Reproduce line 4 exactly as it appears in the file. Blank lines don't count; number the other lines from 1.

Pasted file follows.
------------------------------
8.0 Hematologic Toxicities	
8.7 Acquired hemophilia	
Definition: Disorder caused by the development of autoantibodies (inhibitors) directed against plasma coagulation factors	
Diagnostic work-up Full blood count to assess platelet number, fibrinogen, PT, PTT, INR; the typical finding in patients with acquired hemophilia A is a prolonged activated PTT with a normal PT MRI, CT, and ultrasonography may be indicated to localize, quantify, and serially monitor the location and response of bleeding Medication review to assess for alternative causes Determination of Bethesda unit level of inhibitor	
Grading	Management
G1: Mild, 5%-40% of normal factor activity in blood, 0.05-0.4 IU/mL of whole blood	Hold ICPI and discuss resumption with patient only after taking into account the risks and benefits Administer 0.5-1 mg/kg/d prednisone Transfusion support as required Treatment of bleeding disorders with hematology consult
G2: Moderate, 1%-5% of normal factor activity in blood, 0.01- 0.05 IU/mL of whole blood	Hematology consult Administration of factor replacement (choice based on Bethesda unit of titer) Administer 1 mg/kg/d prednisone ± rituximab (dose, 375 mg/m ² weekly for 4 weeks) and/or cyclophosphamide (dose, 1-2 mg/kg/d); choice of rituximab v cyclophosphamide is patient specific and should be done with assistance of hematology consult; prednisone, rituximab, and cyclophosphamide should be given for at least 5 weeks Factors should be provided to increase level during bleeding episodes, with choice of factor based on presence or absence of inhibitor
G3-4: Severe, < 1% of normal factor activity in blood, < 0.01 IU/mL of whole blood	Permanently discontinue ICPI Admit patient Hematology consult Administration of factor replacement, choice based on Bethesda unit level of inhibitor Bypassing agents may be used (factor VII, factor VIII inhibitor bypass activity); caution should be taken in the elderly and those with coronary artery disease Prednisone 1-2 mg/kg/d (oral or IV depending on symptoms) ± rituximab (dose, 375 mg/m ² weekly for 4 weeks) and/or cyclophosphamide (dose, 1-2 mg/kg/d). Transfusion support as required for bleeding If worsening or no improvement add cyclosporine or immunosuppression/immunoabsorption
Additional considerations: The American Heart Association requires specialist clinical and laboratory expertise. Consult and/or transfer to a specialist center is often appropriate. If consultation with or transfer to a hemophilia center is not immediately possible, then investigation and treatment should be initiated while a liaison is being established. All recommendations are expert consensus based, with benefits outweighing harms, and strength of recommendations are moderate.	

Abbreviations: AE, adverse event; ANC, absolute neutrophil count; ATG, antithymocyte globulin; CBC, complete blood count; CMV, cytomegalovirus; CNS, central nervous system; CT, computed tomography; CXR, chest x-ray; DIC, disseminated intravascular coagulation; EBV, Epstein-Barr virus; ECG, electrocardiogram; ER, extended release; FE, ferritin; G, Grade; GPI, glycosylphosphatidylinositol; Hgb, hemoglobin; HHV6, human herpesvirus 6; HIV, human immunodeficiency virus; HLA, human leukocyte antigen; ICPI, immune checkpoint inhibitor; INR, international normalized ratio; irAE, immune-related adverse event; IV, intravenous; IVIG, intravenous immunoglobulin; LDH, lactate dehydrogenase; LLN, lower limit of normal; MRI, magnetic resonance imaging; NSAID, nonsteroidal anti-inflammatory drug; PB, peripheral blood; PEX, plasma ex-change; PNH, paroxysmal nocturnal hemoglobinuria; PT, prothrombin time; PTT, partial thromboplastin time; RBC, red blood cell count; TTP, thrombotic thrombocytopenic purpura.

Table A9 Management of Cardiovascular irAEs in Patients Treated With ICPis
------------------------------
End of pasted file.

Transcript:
Diagnostic work-up Full blood count to assess platelet number, fibrinogen, PT, PTT, INR; the typical finding in patients with acquired hemophilia A is a prolonged activated PTT with a normal PT MRI, CT, and ultrasonography may be indicated to localize, quantify, and serially monitor the location and response of bleeding Medication review to assess for alternative causes Determination of Bethesda unit level of inhibitor	